Panel discussion (please note, direct quotes are quoted; everything else is paraphrase):

Elizabeth Rounsavall asked: Why are there so many accelerators all of a sudden? It seems like we’ve gone from zero to four or five in a year.

Frommeyer said it’s a great platform for economic development for cities. And it may seem like a sudden boom, but Louisville is just joining the accelerator wave. The movement is really only five years old. Y Combinator is only eight years old (Y Combinator started the movement and has accelerated huge name companies including: RedditWeebly,  DisqusDropboxAirbnbHipmunk, and  Codecademy).

Accelerators are a great tool for recruiting highly technical people to an ecosystem.

Rounsavall: Given how many accelerators there are, how do you market yours? What differentiates one accelerator from another?

Willmot said the mentorship base is the key. Also, partnerships within the ecosystem, connectivity to venture capital and networking opportunities.

Frommeyer cited “brand equity” – how successful an accelerator has been in the past and how much weight their reputation carries.

Schy said he can sniff out companies who are applying to the accelerator just for the $20K investment. He’s not interested in them.

A question from Will Bogel: Where are companies when they enter the program?

Willmot said: they have a team, possibly a prototype. They’re early stage, maybe with “friends and family” investments, but likely no other investments.

Schy said of the five teams starting Velocity in June one company has $50K of “friends and family” investment. He also suggested newer accelerators take much earlier stage companies.

Velocity isn’t requiring its teams to commit to stay in Louisville, but they have to come here for the duration of the program, and efforts will be made to try to keep them. If an applicant team was adamant about returning to its home base after the program – had cut off any potential for relocation – they lost points on their application.

Schy said seven out of nine out-of-state teams decided to stay in Cincy after the most recent Brandery class.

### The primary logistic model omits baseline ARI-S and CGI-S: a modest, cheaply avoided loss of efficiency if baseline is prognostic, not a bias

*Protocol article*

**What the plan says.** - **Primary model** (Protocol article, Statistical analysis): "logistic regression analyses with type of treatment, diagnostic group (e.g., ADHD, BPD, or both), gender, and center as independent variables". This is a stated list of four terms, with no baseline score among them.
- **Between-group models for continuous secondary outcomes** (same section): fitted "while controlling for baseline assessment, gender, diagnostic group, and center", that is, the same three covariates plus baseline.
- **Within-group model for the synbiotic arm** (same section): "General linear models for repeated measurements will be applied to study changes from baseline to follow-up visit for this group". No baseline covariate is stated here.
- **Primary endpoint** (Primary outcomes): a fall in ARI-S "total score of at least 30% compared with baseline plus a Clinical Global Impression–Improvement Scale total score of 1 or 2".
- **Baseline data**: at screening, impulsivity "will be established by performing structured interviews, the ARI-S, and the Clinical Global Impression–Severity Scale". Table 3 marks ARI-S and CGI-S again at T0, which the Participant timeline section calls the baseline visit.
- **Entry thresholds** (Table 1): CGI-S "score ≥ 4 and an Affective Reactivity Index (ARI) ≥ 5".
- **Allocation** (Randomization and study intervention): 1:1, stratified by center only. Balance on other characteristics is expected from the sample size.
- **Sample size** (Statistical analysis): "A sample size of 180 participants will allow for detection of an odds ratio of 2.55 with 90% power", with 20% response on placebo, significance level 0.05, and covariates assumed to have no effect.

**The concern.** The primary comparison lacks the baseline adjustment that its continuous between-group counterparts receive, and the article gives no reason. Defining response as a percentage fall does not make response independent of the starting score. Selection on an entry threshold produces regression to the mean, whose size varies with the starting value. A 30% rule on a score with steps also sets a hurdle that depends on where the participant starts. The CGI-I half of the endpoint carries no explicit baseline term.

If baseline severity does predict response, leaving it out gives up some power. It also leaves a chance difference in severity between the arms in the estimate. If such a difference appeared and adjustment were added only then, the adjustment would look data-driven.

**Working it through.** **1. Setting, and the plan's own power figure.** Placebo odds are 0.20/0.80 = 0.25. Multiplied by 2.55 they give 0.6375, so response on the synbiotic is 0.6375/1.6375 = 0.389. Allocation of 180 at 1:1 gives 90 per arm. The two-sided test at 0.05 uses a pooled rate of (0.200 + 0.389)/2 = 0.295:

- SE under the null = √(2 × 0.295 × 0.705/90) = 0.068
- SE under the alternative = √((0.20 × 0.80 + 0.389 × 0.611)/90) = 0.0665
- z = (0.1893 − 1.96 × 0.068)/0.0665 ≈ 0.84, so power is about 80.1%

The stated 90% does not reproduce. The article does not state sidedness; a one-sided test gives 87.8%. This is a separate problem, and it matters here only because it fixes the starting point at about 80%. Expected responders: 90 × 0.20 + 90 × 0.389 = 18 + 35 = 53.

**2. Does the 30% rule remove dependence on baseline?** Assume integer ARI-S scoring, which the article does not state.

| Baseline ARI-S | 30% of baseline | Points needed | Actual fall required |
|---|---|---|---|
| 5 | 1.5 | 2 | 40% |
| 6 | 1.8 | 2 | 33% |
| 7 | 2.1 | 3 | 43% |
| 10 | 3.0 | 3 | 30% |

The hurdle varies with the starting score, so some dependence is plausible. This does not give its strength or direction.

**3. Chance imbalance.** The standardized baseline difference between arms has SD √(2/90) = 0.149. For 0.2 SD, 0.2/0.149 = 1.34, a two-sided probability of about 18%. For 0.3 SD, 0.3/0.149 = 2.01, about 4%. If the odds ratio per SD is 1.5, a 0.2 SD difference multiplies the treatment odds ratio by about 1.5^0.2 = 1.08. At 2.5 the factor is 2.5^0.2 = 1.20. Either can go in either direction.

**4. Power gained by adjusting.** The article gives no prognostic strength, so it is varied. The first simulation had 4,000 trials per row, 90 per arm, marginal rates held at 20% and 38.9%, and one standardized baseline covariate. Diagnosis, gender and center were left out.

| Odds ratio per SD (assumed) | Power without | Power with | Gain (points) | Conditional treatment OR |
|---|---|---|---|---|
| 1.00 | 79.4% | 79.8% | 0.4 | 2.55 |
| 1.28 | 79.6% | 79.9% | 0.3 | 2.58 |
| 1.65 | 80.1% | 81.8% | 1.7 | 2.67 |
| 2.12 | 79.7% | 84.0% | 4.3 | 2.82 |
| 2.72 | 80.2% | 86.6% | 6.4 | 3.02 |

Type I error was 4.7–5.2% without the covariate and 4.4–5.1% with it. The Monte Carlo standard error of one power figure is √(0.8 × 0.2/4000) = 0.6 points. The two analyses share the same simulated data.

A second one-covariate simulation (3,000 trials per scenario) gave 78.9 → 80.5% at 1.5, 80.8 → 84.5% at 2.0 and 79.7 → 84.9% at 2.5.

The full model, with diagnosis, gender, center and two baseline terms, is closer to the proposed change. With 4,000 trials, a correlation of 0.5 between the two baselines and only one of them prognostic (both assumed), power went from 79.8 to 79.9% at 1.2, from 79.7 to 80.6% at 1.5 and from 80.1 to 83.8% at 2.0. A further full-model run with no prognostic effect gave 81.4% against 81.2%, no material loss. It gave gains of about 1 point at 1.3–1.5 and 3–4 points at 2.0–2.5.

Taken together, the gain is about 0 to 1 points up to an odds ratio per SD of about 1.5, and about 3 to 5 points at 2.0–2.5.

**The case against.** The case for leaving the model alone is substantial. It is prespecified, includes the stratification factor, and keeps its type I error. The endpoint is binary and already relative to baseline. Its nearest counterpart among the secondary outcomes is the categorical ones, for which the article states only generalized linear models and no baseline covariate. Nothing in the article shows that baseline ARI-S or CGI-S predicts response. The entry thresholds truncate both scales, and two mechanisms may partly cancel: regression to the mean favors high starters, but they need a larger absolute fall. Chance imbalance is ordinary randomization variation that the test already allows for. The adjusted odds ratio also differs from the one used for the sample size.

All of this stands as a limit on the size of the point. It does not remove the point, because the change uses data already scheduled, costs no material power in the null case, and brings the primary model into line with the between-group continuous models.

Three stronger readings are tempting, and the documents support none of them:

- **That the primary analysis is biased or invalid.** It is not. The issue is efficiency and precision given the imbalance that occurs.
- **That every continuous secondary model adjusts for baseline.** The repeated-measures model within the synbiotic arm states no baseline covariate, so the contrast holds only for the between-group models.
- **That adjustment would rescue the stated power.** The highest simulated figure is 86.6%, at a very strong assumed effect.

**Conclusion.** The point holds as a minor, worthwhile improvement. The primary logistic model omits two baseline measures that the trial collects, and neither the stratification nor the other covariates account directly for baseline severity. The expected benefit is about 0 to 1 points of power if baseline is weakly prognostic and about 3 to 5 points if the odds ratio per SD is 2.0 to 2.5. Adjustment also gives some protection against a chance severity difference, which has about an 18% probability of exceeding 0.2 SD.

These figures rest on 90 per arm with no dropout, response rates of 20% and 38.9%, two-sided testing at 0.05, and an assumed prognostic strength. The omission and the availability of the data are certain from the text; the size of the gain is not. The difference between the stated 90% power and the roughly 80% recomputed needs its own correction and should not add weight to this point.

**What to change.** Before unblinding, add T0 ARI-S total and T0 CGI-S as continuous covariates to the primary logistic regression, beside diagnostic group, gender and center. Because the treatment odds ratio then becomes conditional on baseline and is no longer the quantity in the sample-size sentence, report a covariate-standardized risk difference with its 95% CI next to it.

Companies must be scalable. They must be a new business model with some significant uncertainty. The business can’t be strictly local. It doesn’t necessarily have to be a tech company, but in this day, said Schy, “all companies are technology-based.”

Velocity had 80 applications for this class.

(Note to entrepreneurs: Schy recommended this site for finding programs and events for startups worldwide: www.f6s.com)

The two local accelerators, Willmot explained, were spawned in the same movement. They’re “fraternal twins,” not in competition. Schy said that if he got an application from a health care company, he’d send them to XLerate Health.

Finally, Tony Schy answered a very popular question: What’s the difference between and accelerator and an incubator?

He said an incubator is a facility model, that takes place over a long time period – even years. It is typically not program-based and is traditionally university-affiliated.

An accelerator is intense, mentor-driven, and takes place over a short period of time.

We had very few announcements this week.

If you’d like to continue the discussion on accelerators, Bobby Ferreri, Tony Schy and other representatives from area accelerators will also lead a panel discussion at the next Venture Connectors luncheon on June 5. Lunch is $45 for non-members. Reserve your space ahead of time.

WordPress meet up is at the iHub at 6:30 p.m. tomorrow.

Daniel Johnsen will moderate the next #OpenCoffeeLou.

We will have no #OpenCoffeeLou meeting on May 27.

Have a great week. You can join us (in person or virtually) next week at the iHub at 230 S. Floyd Street at 8 a.m.

Thank you so much, as always, to Heine Brothers for providing the coffee.